But Network18’s shareholders only realised the real cost of their investment in IFC in 2013. It turned out that when Roptonal purchased IFC from Network18 Holdings in 2010, it was on the condition that any shortfall in expected income from its newly acquired film library would be covered by Network18 Holdings. But Roptonal also demanded, and received assurance, that Network18 would pay up if Network18 Holdings could not. Roptonal expected to earn Rs. 322 crore over a four-year period that ends next year. Network18 has not explained why its Cayman subsidiary cannot make the payment, and has made a provision of Rs. 237 crore to bridge the shortfall (a figure which would have constituted 80 percent of its revenues last year).

Setia told me that Bahl was the epitome of a certain sort of entrepreneur. “He’s a very intelligent, articulate Indian promoter,” Setia said about him. I asked him what he meant by “Indian promoter”. “They look after their own interests,” he said. “The Indian market is typified by illiquid companies with large promoter shareholdings where there’s a lot of manipulation for the financial benefit of the promoter.”

Analysts realised how difficult it was becoming to decipher the group’s numbers during its 2010 restructuring, a major operation that involved merging and demerging ten of the group’s companies. When one analyst, Nikhil Vora, asked Bahl for clarity on the earnings call following this restructuring in May 2010, he received an elaborate evasion for an answer. Vora, the head of research at the finance firm IDFC, asked Bahl, “I am not asking specifics but want to understand the broad objective of this entire restructuring. Is it to get all your news assets into a single entity? What is the broad thought process which is being deployed apart from making it shareholder friendly…?” In response, Bahl talked for two full minutes about investors who believed the company structure was too complicated. He said he hoped to sort out the confusion after putting “our best efforts and our best thoughts into the various possibilities … However, the minute we are absolutely ready with it, we will come back to our shareholders.” Decoded, this appeared to be an acknowledgment of the fact that shareholders had concerns, and the company would address them when it had a solution. But at no point did Bahl actually say why the restructuring had happened.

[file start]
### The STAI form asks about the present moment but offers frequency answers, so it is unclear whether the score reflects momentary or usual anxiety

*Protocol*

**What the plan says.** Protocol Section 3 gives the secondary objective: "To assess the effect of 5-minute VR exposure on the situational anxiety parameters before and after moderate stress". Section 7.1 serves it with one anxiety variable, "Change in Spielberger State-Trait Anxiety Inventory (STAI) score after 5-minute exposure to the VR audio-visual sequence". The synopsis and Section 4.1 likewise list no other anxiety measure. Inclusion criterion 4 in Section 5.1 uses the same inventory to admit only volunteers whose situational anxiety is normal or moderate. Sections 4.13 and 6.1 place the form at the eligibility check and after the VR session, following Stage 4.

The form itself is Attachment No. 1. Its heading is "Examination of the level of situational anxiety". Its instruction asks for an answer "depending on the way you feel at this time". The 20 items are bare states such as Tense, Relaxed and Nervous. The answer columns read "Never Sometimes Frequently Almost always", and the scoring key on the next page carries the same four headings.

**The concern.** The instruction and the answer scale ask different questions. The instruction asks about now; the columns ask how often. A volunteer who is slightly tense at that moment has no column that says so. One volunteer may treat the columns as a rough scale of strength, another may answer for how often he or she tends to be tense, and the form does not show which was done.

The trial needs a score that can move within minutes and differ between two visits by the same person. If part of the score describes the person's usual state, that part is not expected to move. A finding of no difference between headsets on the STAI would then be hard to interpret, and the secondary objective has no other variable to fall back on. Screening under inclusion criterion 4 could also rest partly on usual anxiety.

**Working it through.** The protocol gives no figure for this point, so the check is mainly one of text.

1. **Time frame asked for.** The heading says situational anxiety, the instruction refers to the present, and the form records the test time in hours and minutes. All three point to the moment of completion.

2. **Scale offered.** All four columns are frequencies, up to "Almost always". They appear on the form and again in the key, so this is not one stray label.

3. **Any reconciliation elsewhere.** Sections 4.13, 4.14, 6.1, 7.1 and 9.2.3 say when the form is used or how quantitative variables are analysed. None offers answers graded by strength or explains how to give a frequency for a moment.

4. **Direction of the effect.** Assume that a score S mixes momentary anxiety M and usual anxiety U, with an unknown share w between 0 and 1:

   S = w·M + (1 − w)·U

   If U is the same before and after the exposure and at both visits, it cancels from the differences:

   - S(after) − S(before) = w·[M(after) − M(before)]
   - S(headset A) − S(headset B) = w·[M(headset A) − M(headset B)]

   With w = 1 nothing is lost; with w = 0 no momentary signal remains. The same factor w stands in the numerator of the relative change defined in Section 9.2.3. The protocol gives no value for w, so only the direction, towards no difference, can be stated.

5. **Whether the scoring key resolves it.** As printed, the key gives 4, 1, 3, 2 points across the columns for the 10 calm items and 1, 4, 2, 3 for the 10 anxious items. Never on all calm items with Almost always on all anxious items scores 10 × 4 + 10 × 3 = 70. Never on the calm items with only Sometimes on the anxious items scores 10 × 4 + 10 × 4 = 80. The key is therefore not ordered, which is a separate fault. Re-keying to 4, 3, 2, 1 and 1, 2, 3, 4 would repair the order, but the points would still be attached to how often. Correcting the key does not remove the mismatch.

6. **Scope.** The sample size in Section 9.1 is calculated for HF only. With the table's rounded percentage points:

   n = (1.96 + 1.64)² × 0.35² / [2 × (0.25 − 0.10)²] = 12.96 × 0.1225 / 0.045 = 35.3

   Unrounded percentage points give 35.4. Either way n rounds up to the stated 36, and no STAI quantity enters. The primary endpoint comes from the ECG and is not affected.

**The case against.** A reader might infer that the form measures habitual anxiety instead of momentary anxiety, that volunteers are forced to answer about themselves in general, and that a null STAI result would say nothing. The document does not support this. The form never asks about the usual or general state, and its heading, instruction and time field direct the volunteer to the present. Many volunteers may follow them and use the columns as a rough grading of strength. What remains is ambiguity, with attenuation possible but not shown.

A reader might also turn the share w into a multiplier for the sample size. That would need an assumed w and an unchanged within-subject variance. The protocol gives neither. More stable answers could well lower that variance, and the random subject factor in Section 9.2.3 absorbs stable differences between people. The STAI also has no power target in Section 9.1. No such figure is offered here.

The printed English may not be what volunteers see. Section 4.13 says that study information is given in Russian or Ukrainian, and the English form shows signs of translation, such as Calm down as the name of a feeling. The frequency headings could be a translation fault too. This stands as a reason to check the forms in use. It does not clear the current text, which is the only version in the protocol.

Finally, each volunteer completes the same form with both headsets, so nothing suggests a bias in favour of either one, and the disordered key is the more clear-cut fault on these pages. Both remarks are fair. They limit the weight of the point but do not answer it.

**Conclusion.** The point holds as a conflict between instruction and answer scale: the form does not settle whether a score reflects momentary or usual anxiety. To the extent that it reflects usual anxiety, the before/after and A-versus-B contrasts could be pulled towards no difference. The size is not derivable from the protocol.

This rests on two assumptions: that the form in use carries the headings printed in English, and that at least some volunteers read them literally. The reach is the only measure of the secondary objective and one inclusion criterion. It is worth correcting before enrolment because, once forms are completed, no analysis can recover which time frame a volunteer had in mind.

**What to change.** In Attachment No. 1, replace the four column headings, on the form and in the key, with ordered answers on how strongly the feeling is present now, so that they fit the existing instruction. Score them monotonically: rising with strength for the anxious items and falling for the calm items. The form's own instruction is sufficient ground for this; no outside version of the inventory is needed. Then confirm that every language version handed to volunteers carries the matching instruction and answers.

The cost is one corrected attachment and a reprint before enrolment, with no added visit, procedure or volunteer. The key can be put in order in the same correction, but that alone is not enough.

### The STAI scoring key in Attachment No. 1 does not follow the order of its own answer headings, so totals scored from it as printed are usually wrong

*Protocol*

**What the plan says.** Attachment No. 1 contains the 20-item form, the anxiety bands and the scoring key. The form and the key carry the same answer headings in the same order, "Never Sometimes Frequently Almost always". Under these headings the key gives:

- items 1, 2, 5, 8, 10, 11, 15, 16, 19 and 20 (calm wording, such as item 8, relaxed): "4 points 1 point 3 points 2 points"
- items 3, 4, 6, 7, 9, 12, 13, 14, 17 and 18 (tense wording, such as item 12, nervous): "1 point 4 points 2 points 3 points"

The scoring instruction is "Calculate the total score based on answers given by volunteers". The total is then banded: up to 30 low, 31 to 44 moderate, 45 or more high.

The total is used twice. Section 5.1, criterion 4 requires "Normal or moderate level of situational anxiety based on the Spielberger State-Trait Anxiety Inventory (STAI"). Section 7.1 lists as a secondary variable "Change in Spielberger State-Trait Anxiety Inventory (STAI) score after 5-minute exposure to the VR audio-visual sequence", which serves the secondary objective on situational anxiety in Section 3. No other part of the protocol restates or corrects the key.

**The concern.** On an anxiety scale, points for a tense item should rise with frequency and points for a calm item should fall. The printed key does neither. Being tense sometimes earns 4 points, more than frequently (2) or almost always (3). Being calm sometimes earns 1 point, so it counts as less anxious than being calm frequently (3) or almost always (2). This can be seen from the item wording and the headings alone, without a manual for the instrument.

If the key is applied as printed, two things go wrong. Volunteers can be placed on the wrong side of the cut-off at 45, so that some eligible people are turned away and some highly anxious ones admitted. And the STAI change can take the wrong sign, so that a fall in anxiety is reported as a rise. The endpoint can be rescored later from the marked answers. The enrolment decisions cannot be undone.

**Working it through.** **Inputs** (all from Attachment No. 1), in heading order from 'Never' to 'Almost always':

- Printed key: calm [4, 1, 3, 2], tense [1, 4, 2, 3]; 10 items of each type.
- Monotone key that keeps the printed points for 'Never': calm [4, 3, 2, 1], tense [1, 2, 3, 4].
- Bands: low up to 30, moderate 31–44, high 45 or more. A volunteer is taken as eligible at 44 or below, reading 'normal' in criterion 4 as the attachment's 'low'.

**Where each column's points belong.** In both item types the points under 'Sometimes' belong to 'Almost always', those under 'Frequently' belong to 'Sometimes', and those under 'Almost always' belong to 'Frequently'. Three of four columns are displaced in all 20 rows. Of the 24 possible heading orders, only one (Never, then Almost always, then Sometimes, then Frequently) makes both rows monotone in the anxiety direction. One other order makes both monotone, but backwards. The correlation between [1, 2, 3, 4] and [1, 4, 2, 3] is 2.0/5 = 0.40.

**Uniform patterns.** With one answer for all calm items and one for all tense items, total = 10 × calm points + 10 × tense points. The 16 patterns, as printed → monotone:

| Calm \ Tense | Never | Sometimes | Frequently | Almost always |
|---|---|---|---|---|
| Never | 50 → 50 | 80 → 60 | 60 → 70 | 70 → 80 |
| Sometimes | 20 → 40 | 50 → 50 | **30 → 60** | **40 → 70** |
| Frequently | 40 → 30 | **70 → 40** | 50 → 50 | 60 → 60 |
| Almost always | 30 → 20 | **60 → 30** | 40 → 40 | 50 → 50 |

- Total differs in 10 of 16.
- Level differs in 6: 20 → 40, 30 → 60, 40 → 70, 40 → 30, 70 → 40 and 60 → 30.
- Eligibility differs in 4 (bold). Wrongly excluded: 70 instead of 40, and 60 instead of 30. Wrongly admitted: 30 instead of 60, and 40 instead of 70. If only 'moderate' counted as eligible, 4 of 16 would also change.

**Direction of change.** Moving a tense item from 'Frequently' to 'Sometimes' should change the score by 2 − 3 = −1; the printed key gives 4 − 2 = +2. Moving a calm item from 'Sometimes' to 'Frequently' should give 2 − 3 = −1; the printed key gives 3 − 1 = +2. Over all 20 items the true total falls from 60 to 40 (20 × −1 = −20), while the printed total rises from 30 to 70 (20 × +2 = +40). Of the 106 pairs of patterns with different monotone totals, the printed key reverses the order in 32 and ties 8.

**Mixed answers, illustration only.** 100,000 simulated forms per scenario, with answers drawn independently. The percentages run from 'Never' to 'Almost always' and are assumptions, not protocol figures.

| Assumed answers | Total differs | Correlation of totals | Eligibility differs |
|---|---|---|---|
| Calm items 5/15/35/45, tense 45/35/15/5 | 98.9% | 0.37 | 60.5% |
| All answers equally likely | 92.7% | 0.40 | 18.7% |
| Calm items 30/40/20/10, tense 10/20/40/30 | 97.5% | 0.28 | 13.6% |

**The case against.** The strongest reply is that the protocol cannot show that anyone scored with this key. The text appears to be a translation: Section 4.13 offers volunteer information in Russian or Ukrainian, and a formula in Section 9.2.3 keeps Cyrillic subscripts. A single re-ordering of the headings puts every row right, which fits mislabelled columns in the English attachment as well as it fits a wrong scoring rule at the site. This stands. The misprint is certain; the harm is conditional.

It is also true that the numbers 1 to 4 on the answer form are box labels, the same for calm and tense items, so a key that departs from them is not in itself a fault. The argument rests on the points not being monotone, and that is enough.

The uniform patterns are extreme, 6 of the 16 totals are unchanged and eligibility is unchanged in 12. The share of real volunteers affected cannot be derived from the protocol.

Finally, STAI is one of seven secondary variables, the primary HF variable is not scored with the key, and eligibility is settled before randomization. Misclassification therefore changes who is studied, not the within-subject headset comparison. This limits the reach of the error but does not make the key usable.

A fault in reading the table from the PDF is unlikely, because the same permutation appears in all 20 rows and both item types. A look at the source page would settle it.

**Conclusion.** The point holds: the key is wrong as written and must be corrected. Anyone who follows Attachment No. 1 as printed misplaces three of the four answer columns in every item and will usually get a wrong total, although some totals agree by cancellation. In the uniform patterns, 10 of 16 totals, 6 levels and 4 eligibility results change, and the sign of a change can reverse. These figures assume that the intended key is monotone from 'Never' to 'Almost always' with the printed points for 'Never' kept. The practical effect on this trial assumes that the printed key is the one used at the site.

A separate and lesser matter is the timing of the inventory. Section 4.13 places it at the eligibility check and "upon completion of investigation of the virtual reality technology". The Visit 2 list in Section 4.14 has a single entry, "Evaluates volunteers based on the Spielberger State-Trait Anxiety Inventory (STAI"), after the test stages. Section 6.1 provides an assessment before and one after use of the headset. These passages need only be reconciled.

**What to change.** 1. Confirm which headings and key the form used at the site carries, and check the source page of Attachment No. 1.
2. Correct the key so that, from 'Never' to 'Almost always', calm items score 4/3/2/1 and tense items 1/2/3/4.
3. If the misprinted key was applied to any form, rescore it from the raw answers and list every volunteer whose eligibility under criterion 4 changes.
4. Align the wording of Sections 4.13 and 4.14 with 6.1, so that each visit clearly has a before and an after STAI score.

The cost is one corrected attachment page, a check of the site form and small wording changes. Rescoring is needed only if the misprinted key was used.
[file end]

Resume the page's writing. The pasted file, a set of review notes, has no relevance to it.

When I contacted Network18 with questions about some of its numbers, the company responded tersely that its “transactions have been made in accordance with the regulatory requirements”. Some of these transactions, analysts point out, are questionable. In 2010, Porinju Veliyath, the founder of Equity Intelligence, an investment firm, sent out an angry email with the subject line, “Raghav Bahl doing Daylight Robbery on TV-18 shareholders!” Veliyath’s investors owned a small stake in TV18, and he was aggrieved by what seemed like blatant stock price manipulation in the months before the crucial 2010 restructuring (which Vora had asked about on the earnings call). He also calculated that after the restructuring, assets transferred from TV18 to Network18 were undervalued by over Rs. 900 crore. “Can this merger of TV18 be stopped by minority shareholders?” he asked in his email. He wrote that he would begin legal proceedings against TV18 in this matter, but it isn’t clear if he followed through on the threat. Veliyath declined to be interviewed for this piece.

“From a finance perspective, it’s a company built to pull wool over shareholders’ eyes,” Deepak Shenoy, who runs the financial website Capital Mind, told me on a phone call from Bangalore. Shenoy posts regular dissections of company finances on Capital Mind, and has kept a running tab on Network18’s numbers, which he says indicate that it’s a company that “keeps hiding stuff under the carpet”.

In 2011, he discovered a befuddling note in the company’s annual report. Network18’s management took a Rs. 255-crore loan, but the money wasn’t for the company. It was for a confusingly named trust called ‘Network18 Group Senior Professional Welfare Trust’, over which Bahl, his wife, and his sister, Vandana Malik, exercised significant influence. The trust was provided this money even though Network18’s management knew it was unlikely that any “economic benefit will flow to the company from the trust,” according to the Network18 company’s 2011 annual report. The report also showed that the trust repaid Rs. 202 crore to Network18 that year, but still owed it nearly Rs. 150 crore. “Why the heck should a company give Rs. 255 crore of its own investments, as security against a loan to a promoter entity?” Shenoy asked. He observed that the trust controlled by the Bahls had used loans to purchase shares directly from the market in September and October 2011. “Effectively, the company’s money was used to help the promoters buy more shares from someone else,” Shenoy wrote. “This is brazen. I don’t know if it’s illegal, but it sure as hell should be.”